I’ve mentioned Swedish statistician Hans Rosling in a couple posts here at Difficult Run. A recent article in Nature1 takes a look at the influence Rosling is having throughout the world as a public intellectual. His graphics-based presentations2 of world poverty and health have helped audiences visualize the major changes that have taken place over the last couple centuries. Cognitive scientist “[Steven] Pinker admires the animations that Rosling uses. One, which depicts countries as bubbles that migrate over time according to wealth, life span or family size, allows viewers to grasp multiple variables simultaneously. “It’s a stroke of genius,” Pinker says. “He gets our puny human brain to appreciate five dimensions.”” Rosling’s approach was undoubtedly influenced by his feeling that
neither his students nor his colleagues grasped extreme poverty. They pictured the poor as almost everyone in the ‘developing world’: an arbitrarily defined territory that includes nations as economically diverse as Sierra Leone, Argentina, China and Afghanistan. They thought it was all large family sizes and low life expectancies: only the poorest and most conflict-ridden countries served as their reference point. “They just make it about us and them; the West and the rest,” Rosling says. How could anyone hope to solve problems if they didn’t understand the different challenges faced, for example, by Congolese subsistence farmers far from paved roads and Brazilian street vendors in urban favelas? “Scientists want to do good, but the problem is that they don’t understand the world,” Rosling says.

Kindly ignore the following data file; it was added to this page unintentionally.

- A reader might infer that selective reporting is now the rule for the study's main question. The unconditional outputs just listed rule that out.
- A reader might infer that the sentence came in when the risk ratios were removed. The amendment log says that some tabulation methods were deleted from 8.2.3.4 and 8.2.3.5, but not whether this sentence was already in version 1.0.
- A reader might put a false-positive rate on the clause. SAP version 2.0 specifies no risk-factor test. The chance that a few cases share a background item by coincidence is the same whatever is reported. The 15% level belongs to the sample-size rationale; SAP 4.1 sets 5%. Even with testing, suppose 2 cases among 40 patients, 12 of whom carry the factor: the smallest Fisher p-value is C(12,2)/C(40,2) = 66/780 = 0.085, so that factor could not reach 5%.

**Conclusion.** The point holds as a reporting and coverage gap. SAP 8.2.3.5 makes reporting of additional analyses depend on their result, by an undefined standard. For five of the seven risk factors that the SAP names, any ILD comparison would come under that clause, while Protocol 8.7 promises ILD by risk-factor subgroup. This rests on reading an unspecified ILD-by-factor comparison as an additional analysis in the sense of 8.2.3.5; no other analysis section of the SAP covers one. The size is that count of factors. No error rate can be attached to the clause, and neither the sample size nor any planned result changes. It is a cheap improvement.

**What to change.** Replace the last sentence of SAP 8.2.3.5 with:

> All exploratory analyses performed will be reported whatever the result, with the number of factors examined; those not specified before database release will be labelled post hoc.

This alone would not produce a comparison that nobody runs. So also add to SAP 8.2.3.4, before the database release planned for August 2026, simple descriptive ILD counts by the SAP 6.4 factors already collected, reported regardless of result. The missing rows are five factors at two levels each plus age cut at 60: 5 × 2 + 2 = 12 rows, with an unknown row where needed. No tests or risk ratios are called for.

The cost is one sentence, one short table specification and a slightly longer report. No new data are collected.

The whole article is worth reading. While some of Rosling’s academic colleagues may not appreciate his work, I certainly do. Combating ignorance about the state of the world is a worthwhile endeavor.
You can test your knowledge of the world with this quiz.